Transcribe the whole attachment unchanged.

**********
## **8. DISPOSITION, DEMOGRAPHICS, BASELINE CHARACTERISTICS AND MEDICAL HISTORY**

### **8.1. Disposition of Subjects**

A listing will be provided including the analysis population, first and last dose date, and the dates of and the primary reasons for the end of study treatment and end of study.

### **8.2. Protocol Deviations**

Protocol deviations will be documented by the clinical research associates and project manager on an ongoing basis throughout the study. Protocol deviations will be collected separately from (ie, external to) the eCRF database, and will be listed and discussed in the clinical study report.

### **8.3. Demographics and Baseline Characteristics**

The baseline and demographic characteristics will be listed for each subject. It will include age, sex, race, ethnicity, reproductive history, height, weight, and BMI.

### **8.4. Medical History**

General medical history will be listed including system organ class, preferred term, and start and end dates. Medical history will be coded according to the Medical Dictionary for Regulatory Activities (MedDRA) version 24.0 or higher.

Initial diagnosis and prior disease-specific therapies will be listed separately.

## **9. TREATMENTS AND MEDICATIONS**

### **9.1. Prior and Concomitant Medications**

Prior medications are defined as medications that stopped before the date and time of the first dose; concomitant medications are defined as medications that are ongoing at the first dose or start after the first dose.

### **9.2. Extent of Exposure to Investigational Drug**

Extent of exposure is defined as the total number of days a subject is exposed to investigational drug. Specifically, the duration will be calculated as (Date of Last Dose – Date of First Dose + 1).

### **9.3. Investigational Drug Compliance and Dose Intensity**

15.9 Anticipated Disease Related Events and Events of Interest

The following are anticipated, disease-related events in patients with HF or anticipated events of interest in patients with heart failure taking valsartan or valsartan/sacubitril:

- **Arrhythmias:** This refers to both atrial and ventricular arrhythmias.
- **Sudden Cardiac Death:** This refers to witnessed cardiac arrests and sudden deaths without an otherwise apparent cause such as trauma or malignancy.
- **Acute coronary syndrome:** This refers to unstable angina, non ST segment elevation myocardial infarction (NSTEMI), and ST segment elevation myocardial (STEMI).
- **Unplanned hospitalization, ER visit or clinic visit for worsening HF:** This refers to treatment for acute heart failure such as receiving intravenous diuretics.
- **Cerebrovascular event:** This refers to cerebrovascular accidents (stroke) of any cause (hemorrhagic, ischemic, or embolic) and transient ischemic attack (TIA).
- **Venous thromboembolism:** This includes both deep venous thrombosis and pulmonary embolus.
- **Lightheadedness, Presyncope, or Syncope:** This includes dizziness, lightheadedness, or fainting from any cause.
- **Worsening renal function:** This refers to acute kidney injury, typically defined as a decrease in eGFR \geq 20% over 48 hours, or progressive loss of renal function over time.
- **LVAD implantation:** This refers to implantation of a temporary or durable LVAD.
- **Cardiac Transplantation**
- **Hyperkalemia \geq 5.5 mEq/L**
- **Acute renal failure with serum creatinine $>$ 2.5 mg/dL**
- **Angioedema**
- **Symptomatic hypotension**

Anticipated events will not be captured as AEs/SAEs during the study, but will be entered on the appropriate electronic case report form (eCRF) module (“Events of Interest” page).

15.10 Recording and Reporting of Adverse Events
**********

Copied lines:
## **8. DISPOSITION, DEMOGRAPHICS, BASELINE CHARACTERISTICS AND MEDICAL HISTORY**

### **8.1. Disposition of Subjects**

A listing will be provided including the analysis population, first and last dose date, and the dates of and the primary reasons for the end of study treatment and end of study.

### **8.2. Protocol Deviations**

Protocol deviations will be documented by the clinical research associates and project manager on an ongoing basis throughout the study. Protocol deviations will be collected separately from (ie, external to) the eCRF database, and will be listed and discussed in the clinical study report.

### **8.3. Demographics and Baseline Characteristics**

The baseline and demographic characteristics will be listed for each subject. It will include age, sex, race, ethnicity, reproductive history, height, weight, and BMI.

### **8.4. Medical History**

General medical history will be listed including system organ class, preferred term, and start and end dates. Medical history will be coded according to the Medical Dictionary for Regulatory Activities (MedDRA) version 24.0 or higher.

Initial diagnosis and prior disease-specific therapies will be listed separately.

## **9. TREATMENTS AND MEDICATIONS**

### **9.1. Prior and Concomitant Medications**

Prior medications are defined as medications that stopped before the date and time of the first dose; concomitant medications are defined as medications that are ongoing at the first dose or start after the first dose.

### **9.2. Extent of Exposure to Investigational Drug**

Extent of exposure is defined as the total number of days a subject is exposed to investigational drug. Specifically, the duration will be calculated as (Date of Last Dose – Date of First Dose + 1).

### **9.3. Investigational Drug Compliance and Dose Intensity**

15.9 Anticipated Disease Related Events and Events of Interest

The following are anticipated, disease-related events in patients with HF or anticipated events of interest in patients with heart failure taking valsartan or valsartan/sacubitril:

- **Arrhythmias:** This refers to both atrial and ventricular arrhythmias.
- **Sudden Cardiac Death:** This refers to witnessed cardiac arrests and sudden deaths without an otherwise apparent cause such as trauma or malignancy.
- **Acute coronary syndrome:** This refers to unstable angina, non ST segment elevation myocardial infarction (NSTEMI), and ST segment elevation myocardial (STEMI).
- **Unplanned hospitalization, ER visit or clinic visit for worsening HF:** This refers to treatment for acute heart failure such as receiving intravenous diuretics.
- **Cerebrovascular event:** This refers to cerebrovascular accidents (stroke) of any cause (hemorrhagic, ischemic, or embolic) and transient ischemic attack (TIA).
- **Venous thromboembolism:** This includes both deep venous thrombosis and pulmonary embolus.
- **Lightheadedness, Presyncope, or Syncope:** This includes dizziness, lightheadedness, or fainting from any cause.
- **Worsening renal function:** This refers to acute kidney injury, typically defined as a decrease in eGFR \geq 20% over 48 hours, or progressive loss of renal function over time.
- **LVAD implantation:** This refers to implantation of a temporary or durable LVAD.
- **Cardiac Transplantation**
- **Hyperkalemia \geq 5.5 mEq/L**
- **Acute renal failure with serum creatinine $>$ 2.5 mg/dL**
- **Angioedema**
- **Symptomatic hypotension**

Anticipated events will not be captured as AEs/SAEs during the study, but will be entered on the appropriate electronic case report form (eCRF) module (“Events of Interest” page).

15.10 Recording and Reporting of Adverse Events